So what had happened in those two years? It is perhaps difficult for us to realise it when Dvořák’s last symphony is carted in and out of the studios almost weekly in the western world and already was so by 1961 (Ančerl himself had recorded it in the 1950s with the Vienna Symphony Orchestra for Fontana), but to record the “New World” in Czechoslovakia in 1961 was an extraordinary responsibility for an artist. The Supraphon policy was not to flood the market with alternative versions, or to award each new Music Director of the Czech Philharmonic with a new cycle (Vacláv Neumann was the first to get this privilege, but by then concepts were changing), they made one version that was expected to stay. After the war the great Vacláv Talich was allowed to re-record the "New World" and to give his thoughts on no. 8, but not to return to nos. 6 and 7, which he had recorded on 78s. These, together with no. 5, were entrusted to Karel Šejna, another wonderful musician. There was some diffidence in those days as to whether the first four symphonies were to be considered at all (younger readers may not even know that the "New World" used to be called no. 5) and they were farmed out to the Prague Symphony Orchestra – with the implication that they were not worth the great Czech Philharmonic’s bother – under two young conductors who were to be Supraphon stalwarts for many years to come: Vacláv Neumann (nos. 1, 2 and 4) and Vacláv Smetáček (no. 3), and so the Dvořák cycle for the 1950s was complete. When a recording was needed for broadcasting it was invariably one of these, so the Talich “New World” enjoyed iconic status. However, with the advent of stereo it was time for renewal and once again the policy of sharing out the goodies was maintained. Chalabala got the symphonic poems and a couple of operas, Ančerl got the overtures and the most glittering prize of all, the new "New World". Later he also made a new 6th Symphony, while the 7th went to Zdeněk Kosler and the rest had to wait for Neumann in the grey years following the Russian invasion in 1968. As can be seen, Ančerl rose to the occasion, and the Ascona performance shows just how much work he put into it, work which he was happily able to translate into results of captivating spontaneity.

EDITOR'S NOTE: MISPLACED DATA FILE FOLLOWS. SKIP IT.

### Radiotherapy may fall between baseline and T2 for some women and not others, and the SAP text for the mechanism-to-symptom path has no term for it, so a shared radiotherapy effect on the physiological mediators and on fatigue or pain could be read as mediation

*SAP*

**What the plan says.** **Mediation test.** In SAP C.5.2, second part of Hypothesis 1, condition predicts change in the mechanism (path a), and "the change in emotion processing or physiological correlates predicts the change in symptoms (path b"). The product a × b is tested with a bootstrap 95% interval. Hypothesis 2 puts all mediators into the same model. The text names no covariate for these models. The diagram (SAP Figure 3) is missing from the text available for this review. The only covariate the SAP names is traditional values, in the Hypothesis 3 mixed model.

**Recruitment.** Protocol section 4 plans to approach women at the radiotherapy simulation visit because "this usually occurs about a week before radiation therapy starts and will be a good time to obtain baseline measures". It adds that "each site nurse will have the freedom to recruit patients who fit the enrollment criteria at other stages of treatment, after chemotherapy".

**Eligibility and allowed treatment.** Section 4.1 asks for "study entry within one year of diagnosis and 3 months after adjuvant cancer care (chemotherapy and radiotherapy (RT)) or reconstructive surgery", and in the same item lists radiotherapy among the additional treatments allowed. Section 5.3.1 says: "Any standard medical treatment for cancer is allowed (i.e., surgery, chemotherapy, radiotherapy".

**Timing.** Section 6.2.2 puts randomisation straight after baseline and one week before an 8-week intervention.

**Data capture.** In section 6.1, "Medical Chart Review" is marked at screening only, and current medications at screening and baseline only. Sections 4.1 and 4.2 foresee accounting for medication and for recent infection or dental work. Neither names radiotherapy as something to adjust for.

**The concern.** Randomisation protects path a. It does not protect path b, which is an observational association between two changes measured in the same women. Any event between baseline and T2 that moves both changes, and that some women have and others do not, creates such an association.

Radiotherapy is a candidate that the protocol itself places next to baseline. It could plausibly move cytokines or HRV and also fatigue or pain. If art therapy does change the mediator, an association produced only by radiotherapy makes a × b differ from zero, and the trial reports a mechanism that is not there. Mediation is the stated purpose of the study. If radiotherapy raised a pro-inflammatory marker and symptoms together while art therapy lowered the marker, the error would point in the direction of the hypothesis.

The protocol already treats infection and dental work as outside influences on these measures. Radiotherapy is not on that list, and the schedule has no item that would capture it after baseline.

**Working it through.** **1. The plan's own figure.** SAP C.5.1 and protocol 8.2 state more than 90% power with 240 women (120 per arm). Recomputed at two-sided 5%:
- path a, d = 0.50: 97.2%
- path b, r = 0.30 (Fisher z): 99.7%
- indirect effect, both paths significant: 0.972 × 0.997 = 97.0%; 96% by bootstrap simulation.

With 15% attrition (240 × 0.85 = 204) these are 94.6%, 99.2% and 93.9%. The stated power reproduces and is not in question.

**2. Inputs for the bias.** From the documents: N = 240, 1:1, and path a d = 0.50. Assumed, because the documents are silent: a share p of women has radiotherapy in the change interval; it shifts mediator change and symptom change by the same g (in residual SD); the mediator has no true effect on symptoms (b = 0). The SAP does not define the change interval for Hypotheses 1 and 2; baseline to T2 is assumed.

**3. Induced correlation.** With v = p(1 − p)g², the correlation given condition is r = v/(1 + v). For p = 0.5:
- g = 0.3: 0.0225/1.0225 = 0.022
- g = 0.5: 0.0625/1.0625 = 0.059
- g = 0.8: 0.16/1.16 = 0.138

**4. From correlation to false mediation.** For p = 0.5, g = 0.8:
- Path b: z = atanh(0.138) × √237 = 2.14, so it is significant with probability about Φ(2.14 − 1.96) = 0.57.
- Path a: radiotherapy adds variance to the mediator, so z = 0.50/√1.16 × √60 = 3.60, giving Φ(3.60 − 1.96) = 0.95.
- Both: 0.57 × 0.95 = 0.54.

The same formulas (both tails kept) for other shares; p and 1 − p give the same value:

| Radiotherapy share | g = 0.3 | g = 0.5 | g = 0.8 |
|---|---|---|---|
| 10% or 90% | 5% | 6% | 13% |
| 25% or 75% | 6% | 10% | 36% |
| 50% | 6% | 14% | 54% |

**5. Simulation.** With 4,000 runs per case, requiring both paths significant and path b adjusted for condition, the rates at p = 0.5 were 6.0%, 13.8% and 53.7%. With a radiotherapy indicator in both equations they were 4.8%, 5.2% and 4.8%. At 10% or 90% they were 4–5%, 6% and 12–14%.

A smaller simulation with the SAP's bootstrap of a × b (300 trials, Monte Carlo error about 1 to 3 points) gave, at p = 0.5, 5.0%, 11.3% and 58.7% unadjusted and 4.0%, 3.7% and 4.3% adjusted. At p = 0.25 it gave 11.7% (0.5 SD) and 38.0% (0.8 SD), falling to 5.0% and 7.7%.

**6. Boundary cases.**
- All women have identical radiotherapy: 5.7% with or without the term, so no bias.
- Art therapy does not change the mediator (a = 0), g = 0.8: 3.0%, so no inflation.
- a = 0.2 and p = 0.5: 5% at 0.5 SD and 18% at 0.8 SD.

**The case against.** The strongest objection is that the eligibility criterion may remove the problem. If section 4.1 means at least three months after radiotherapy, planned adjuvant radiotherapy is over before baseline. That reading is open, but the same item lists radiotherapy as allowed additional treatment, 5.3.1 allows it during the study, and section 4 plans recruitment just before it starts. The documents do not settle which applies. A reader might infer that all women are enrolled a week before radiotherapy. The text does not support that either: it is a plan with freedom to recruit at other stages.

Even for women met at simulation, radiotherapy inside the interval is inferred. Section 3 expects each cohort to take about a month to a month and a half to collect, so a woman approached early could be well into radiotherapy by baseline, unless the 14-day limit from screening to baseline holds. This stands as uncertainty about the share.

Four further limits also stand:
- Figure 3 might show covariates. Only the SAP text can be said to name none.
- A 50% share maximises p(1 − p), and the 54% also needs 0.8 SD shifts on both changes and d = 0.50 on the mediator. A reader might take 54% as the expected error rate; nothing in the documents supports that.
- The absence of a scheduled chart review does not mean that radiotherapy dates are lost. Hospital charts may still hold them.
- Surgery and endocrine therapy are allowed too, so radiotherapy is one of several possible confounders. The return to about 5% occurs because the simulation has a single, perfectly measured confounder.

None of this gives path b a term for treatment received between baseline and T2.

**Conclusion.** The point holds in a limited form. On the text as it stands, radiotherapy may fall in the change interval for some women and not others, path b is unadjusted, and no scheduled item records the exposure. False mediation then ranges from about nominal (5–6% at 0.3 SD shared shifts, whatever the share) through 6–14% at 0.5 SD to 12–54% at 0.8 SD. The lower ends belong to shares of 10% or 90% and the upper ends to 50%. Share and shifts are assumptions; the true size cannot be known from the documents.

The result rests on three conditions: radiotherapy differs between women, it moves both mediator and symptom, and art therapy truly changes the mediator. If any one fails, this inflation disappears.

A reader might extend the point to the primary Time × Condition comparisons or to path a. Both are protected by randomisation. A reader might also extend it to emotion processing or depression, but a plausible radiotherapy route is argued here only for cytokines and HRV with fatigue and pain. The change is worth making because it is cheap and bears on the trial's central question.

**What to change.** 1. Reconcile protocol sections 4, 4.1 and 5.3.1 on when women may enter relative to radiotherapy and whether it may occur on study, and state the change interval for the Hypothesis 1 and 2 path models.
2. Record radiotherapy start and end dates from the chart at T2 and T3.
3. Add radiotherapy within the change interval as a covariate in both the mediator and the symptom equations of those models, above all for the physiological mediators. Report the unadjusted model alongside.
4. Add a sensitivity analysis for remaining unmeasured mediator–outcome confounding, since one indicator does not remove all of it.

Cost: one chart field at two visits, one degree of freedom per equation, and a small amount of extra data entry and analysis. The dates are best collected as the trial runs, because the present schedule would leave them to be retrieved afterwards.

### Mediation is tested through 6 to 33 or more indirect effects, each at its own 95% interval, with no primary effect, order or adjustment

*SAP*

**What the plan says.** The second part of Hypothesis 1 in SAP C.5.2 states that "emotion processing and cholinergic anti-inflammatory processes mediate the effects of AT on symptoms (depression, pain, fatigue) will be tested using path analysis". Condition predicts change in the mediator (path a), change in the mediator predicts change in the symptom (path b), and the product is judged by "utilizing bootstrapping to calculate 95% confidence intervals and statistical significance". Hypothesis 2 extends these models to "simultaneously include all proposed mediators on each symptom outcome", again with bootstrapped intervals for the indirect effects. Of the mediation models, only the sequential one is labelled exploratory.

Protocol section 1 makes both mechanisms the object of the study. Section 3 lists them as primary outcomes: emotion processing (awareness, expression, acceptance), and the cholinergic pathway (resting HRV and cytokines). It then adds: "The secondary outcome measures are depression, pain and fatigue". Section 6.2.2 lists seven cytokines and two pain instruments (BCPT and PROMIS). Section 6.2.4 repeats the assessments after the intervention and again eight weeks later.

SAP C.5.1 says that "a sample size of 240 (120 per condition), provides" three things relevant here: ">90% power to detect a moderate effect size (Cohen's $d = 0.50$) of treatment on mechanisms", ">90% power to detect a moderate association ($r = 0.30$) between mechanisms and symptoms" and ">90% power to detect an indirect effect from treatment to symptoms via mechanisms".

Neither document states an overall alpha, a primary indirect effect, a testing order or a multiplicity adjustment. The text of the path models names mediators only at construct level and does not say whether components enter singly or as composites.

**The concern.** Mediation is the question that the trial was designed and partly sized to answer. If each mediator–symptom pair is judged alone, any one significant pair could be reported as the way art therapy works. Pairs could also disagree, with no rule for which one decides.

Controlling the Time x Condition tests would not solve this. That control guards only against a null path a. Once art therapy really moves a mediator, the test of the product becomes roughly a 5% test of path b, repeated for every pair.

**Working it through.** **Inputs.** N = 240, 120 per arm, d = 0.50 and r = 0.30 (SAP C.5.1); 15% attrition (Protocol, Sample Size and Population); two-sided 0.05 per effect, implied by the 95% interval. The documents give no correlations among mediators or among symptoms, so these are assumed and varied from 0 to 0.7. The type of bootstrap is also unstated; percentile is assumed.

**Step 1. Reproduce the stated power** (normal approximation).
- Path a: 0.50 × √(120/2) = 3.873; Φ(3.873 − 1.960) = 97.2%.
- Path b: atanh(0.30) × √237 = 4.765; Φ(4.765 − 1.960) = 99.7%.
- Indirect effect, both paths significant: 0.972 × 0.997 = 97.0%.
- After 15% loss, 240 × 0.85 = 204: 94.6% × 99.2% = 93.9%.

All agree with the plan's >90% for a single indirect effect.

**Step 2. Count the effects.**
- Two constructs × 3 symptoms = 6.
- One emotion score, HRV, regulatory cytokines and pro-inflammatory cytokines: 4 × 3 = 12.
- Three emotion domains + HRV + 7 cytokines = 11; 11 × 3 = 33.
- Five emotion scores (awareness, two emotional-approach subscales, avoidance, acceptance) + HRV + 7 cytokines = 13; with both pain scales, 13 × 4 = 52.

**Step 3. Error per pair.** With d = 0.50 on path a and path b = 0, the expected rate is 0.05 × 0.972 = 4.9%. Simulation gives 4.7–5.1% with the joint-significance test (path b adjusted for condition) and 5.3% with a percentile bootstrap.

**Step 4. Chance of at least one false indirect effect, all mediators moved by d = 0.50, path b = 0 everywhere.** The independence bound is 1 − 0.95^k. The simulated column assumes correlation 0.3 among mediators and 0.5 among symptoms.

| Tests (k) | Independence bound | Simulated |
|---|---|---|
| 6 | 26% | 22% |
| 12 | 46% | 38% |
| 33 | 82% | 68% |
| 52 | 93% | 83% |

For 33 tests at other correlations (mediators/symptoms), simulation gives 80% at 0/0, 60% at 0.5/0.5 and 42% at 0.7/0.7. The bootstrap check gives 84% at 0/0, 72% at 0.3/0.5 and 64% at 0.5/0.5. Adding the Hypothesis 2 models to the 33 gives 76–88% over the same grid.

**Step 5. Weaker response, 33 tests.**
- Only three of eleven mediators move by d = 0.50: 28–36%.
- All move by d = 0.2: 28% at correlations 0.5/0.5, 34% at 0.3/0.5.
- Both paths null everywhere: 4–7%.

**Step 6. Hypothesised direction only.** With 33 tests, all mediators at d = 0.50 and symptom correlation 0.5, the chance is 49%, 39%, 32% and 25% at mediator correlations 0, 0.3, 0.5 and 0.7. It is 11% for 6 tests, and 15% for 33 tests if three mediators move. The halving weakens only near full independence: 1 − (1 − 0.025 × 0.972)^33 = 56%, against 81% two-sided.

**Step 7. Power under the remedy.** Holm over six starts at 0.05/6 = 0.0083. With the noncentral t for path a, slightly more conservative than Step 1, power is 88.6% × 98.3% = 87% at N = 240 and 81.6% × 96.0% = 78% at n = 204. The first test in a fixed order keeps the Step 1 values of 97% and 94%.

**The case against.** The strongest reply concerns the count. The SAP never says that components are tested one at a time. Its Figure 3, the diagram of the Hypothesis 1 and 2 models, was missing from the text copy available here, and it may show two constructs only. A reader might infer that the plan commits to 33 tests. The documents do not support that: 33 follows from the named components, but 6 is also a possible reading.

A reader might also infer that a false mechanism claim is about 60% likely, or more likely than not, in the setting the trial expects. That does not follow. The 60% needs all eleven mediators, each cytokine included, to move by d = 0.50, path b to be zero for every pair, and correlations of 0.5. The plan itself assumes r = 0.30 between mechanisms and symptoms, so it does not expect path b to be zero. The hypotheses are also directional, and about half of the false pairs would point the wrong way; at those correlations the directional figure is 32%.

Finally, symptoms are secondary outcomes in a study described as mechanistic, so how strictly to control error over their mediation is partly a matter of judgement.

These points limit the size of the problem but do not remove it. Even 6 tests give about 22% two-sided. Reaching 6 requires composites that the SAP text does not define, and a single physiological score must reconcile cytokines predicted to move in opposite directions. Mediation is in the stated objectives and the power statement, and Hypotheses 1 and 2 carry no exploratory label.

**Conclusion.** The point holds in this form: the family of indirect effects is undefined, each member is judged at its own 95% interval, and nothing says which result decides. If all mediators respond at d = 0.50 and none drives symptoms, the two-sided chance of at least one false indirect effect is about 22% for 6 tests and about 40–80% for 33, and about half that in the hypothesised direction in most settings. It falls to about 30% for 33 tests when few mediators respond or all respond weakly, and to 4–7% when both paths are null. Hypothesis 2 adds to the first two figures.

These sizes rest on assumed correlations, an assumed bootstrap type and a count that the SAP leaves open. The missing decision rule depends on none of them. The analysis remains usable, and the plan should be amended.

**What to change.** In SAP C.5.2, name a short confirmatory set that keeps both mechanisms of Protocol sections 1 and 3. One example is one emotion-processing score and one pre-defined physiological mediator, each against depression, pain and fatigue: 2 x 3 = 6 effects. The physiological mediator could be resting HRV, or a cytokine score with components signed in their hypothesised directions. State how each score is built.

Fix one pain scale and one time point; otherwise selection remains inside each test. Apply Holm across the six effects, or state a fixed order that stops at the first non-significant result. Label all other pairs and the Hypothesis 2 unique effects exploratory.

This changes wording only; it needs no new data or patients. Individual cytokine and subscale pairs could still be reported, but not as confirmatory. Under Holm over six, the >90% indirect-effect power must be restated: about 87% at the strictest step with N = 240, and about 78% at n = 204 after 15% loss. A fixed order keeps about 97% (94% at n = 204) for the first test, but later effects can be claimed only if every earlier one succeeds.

Dvořák’s three overtures “In Nature’s Realm”, “Carnival” and “Othello” were intended as a cycle, substitutive of a symphony, originally called “Nature, Life and Love”. Since Ančerl recorded all three – they came out together on LP with “My Home” as a makeweight – it seems a pity to have split them up on CD although there certainly wouldn’t have been room for “Carnival” here. Still, even at the cost of having a non-Dvořák coupling I feel the overture cycle should have been kept together. Come to think of it, the symphony would have been worth far more than the asking price even without any coupling at all. The performances are all one would expect and the recordings have acquired a mellowness which the often abrasively exciting LP originals lacked. Yet I have to confess that, comparing the first part of "In Nature’s Realm" with the LP, somehow I felt more viscerally in contact with the music than with the CD version. But I don’t want to make too much of this. Remember that you’re getting what is increasingly held to be the finest "New World" ever.

Why was it not fully recognised as such from the beginning? Well, perhaps nowadays we have no difficulty in recognising Dvořák as a great composer; time was that he was the composer of one popular symphony (this one) plus a couple more that you heard occasionally (7 and 8), a cello concerto and some Slavonic Dances. People thought that the poor man needed interpretation, interpretation that ranged from Toscanini’s dynamic thrust to the unashamed romanticism of Kubelík and Fricsay. Time has shown that Dvořák was a great composer and that Ančerl’s deep respect for the letter of the score, allied to interpretative imagination, is the best way to reveal this.

Christopher Howell